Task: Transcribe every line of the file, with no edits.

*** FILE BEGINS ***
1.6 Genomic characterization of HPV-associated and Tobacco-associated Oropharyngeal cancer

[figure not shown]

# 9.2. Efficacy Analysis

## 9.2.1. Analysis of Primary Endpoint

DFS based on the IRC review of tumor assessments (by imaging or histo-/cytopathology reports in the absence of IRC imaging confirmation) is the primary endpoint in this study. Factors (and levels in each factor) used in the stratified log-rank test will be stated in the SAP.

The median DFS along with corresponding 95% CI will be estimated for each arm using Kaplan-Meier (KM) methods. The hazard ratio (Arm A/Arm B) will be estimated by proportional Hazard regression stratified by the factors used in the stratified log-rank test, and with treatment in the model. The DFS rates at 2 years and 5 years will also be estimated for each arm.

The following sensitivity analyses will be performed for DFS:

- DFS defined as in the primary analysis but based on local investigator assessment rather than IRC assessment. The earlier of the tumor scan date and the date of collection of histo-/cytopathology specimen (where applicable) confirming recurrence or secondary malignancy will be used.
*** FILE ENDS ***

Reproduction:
1.6 Genomic characterization of HPV-associated and Tobacco-associated Oropharyngeal cancer

[figure not shown]

# 9.2. Efficacy Analysis

## 9.2.1. Analysis of Primary Endpoint

DFS based on the IRC review of tumor assessments (by imaging or histo-/cytopathology reports in the absence of IRC imaging confirmation) is the primary endpoint in this study. Factors (and levels in each factor) used in the stratified log-rank test will be stated in the SAP.

The median DFS along with corresponding 95% CI will be estimated for each arm using Kaplan-Meier (KM) methods. The hazard ratio (Arm A/Arm B) will be estimated by proportional Hazard regression stratified by the factors used in the stratified log-rank test, and with treatment in the model. The DFS rates at 2 years and 5 years will also be estimated for each arm.

The following sensitivity analyses will be performed for DFS:

- DFS defined as in the primary analysis but based on local investigator assessment rather than IRC assessment. The earlier of the tumor scan date and the date of collection of histo-/cytopathology specimen (where applicable) confirming recurrence or secondary malignancy will be used.